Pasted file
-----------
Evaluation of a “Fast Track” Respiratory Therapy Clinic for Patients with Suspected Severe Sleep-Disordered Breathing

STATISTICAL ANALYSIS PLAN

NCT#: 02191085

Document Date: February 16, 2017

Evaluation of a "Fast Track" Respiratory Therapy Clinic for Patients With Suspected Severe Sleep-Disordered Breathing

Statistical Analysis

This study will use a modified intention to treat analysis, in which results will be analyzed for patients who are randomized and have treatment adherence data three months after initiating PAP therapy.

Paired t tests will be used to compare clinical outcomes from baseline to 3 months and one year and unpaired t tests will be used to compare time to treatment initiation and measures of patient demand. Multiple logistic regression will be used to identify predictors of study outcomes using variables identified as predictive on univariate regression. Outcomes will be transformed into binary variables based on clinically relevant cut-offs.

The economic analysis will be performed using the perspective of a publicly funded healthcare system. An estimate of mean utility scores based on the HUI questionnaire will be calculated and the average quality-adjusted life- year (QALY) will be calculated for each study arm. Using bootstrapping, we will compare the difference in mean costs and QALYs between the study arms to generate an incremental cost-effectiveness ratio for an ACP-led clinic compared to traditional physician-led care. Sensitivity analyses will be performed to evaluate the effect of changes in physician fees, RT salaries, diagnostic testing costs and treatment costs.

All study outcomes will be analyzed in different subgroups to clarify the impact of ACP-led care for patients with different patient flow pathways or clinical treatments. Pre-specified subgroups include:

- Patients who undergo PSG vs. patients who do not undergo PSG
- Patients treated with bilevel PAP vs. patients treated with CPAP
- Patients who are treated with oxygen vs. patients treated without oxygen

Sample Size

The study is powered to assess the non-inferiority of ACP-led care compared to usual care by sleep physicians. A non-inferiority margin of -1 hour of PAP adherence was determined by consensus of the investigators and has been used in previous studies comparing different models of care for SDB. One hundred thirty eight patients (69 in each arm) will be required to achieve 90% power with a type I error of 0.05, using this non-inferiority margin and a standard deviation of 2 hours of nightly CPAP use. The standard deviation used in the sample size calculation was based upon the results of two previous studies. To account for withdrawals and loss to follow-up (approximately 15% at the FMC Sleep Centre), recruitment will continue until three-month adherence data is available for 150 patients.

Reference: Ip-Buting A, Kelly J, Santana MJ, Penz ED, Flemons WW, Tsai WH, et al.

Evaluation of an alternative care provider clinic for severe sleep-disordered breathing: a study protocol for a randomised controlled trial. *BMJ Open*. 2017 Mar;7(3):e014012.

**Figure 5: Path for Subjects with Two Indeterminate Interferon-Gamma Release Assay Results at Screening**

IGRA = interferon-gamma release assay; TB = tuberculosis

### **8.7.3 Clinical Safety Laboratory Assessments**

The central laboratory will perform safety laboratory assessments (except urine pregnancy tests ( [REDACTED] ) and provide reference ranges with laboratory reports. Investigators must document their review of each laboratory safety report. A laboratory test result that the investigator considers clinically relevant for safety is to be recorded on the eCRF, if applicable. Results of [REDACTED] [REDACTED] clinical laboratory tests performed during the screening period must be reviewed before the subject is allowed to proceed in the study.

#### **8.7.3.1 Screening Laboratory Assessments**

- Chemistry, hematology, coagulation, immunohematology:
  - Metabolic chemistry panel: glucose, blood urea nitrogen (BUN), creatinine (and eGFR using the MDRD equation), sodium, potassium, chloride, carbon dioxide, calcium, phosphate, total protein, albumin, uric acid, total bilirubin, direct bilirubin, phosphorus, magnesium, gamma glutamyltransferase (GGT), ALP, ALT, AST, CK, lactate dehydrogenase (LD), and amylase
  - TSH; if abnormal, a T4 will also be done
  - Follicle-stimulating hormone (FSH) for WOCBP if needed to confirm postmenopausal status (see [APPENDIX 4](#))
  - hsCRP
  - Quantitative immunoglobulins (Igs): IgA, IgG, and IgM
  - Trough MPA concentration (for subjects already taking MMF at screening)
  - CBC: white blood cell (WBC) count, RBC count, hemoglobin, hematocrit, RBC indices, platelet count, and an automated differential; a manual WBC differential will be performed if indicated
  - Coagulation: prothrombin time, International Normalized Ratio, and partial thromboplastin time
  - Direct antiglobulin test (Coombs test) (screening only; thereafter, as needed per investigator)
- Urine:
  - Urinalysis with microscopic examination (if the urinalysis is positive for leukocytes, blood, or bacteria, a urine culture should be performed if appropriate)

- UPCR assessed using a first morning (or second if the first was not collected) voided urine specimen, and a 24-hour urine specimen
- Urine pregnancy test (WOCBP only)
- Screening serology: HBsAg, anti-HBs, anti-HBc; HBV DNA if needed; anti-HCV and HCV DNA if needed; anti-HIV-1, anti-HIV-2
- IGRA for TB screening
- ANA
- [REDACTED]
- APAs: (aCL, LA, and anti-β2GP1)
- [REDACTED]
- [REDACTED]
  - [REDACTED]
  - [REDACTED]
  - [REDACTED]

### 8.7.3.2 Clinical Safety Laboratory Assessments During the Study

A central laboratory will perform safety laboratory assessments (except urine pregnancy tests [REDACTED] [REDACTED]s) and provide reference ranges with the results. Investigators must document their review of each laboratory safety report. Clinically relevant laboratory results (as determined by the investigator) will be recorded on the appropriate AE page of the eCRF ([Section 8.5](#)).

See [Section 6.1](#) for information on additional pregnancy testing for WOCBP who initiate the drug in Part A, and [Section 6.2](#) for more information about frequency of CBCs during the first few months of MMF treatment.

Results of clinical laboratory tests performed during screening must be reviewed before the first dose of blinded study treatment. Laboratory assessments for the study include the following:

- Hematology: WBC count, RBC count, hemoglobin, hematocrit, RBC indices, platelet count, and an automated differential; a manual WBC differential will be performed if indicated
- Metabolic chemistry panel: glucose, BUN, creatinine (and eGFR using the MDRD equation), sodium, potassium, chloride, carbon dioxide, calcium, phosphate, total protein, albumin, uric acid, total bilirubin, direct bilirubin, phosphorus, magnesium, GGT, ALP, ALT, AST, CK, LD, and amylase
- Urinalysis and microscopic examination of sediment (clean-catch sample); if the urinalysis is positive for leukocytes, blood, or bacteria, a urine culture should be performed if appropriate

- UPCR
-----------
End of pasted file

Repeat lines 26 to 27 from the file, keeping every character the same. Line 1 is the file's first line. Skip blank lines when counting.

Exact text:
  - Follicle-stimulating hormone (FSH) for WOCBP if needed to confirm postmenopausal status (see [APPENDIX 4](#))
  - hsCRP